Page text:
The labour market challenges are one of the top priorities of the EU. The challenge for European cities today is to stimulate job creation while improving the added-value of social and economic wealth produced locally. Such a complex challenge calls for innovative solutions to ensure a real inclusive growth built on the specific assets of each territory. Recognising the strong potential of cities in this policy area, the topic Jobs and skills in the local economy has been proposed in two different UIA calls for proposals. The first time the topic was proposed was in 2015 when cities were only slowly recovering from the 2008 economic crisis and the related austerity policies, and while the EU was still facing great levels of unemployment with 22.6 million unemployed people at EU level. With more than 2/3 of the EU workforce living in cities, urban authorities have a key role to play in tackling labour market issues. As stated by the URBACT report in 2013 (More jobs: better cities), cities can support the right conditions for the innovative investments resulting in more and better jobs.
In 2017, the focus of the 3rd UIA call for proposals for the “Jobs and Skills” topic shifted from job creation to the need for quality jobs, thus, for upskilling Europe’s workforce. Systemic changes such as globalization, technological and demographic transformations have been reshaping cities’ economies and therefore profoundly changing the type of skills required. While stressing the key role of cities in creating the conditions for business environment and specialized eco-systems, the call invited urban authorities to propose innovative solution to the skills issues. In many cities, the education system is too slow to adapt to the changing economic reality which accelerates people’s skills outdate. As the low-skilled workforce is more exposed to these changes, one of the biggest issues of the Jobs and Skills call is to look for innovative solutions improving employability of vulnerable groups as well as facilitating entrepreneurship in key market sectors.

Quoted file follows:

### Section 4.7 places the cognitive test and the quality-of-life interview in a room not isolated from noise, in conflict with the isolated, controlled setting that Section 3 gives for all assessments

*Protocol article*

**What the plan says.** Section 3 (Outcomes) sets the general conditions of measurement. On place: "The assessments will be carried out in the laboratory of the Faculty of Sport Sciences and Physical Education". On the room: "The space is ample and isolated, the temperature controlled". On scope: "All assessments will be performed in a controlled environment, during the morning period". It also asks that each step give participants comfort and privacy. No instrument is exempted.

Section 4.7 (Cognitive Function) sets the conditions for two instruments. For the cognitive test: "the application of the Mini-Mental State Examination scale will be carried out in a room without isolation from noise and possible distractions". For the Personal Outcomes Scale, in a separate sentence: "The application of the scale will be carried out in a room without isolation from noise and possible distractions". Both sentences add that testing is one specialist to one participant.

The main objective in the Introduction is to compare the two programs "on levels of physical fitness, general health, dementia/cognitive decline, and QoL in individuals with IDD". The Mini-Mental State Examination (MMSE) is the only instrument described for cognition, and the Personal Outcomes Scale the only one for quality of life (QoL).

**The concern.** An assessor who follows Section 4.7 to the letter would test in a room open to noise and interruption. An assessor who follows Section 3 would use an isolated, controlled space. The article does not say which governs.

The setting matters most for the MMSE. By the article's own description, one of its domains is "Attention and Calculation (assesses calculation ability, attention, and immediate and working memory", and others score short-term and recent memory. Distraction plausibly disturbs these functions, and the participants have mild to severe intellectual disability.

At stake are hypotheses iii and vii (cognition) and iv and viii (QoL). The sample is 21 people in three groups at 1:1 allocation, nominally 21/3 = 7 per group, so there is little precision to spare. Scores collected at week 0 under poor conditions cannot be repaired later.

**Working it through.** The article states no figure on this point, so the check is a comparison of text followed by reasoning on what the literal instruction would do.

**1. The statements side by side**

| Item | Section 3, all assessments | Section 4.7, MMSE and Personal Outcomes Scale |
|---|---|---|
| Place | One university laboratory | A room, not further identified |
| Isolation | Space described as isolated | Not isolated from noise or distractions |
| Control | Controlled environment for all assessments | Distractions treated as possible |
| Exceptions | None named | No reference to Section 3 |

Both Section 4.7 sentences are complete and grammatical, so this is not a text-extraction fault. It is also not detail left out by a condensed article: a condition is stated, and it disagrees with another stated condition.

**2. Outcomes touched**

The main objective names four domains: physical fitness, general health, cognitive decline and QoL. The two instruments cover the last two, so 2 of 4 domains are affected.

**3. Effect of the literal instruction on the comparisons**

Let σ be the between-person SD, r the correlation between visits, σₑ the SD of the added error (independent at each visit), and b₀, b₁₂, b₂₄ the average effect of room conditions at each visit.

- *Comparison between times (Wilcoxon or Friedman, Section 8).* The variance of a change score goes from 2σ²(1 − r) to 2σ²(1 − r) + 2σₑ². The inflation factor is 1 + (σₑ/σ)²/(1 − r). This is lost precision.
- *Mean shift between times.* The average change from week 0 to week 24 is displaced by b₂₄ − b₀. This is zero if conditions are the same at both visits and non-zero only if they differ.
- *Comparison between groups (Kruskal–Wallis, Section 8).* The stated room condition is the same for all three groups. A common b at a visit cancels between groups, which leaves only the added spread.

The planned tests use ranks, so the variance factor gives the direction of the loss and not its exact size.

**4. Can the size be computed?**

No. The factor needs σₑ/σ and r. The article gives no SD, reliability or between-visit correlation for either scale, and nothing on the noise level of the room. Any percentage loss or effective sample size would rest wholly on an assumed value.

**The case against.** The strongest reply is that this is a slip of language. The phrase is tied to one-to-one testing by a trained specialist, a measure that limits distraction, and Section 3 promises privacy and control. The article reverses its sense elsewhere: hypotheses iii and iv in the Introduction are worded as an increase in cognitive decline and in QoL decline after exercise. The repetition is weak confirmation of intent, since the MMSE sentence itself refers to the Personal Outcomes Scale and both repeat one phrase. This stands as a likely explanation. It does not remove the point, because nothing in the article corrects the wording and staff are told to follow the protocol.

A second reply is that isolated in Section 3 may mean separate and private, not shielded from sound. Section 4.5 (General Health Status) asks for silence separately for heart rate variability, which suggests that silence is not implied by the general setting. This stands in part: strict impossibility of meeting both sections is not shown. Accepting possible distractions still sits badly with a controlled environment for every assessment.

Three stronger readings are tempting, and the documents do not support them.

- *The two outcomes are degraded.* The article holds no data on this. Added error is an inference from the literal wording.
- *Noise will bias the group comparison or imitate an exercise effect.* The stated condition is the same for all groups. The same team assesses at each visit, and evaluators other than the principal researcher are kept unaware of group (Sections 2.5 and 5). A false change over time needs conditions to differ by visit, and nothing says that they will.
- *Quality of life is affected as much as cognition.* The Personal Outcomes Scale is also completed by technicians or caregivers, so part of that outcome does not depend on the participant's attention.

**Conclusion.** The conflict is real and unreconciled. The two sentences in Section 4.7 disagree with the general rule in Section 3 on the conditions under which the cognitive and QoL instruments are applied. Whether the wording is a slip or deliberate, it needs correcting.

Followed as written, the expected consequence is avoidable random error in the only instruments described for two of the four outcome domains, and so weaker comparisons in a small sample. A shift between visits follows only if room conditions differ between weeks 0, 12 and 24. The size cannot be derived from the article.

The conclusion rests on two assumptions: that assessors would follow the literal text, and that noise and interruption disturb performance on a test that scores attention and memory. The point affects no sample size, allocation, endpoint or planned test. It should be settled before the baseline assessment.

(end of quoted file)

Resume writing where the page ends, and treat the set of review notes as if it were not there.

- Finding the right match in local labour markets. Rapid technological change –especially digitalization – has a deep and disruptive impact on local businesses. Many firms have difficulty in catching up, and risk losing competitiveness. Another key challenge is thus to help and support companies in developing new competences, find new strategic directions, engage in innovative collaborations, and embed them in local innovation ecosystems.
- Retaining and attracting talents. People are more economically productive when they feel safe, understood, recognized, and able to influence their own lives. Thus, a good social and urban environment could be considered as a factor of employability. Therefore, the main challenge does not only rely on creating employment, but also on how to attract, retain, adapt or convert talents into the present and future needs of the local economic and social fabric –and, vice-versa, how to adapt these needs to the new education and qualification dynamics, while facing competition from other cities.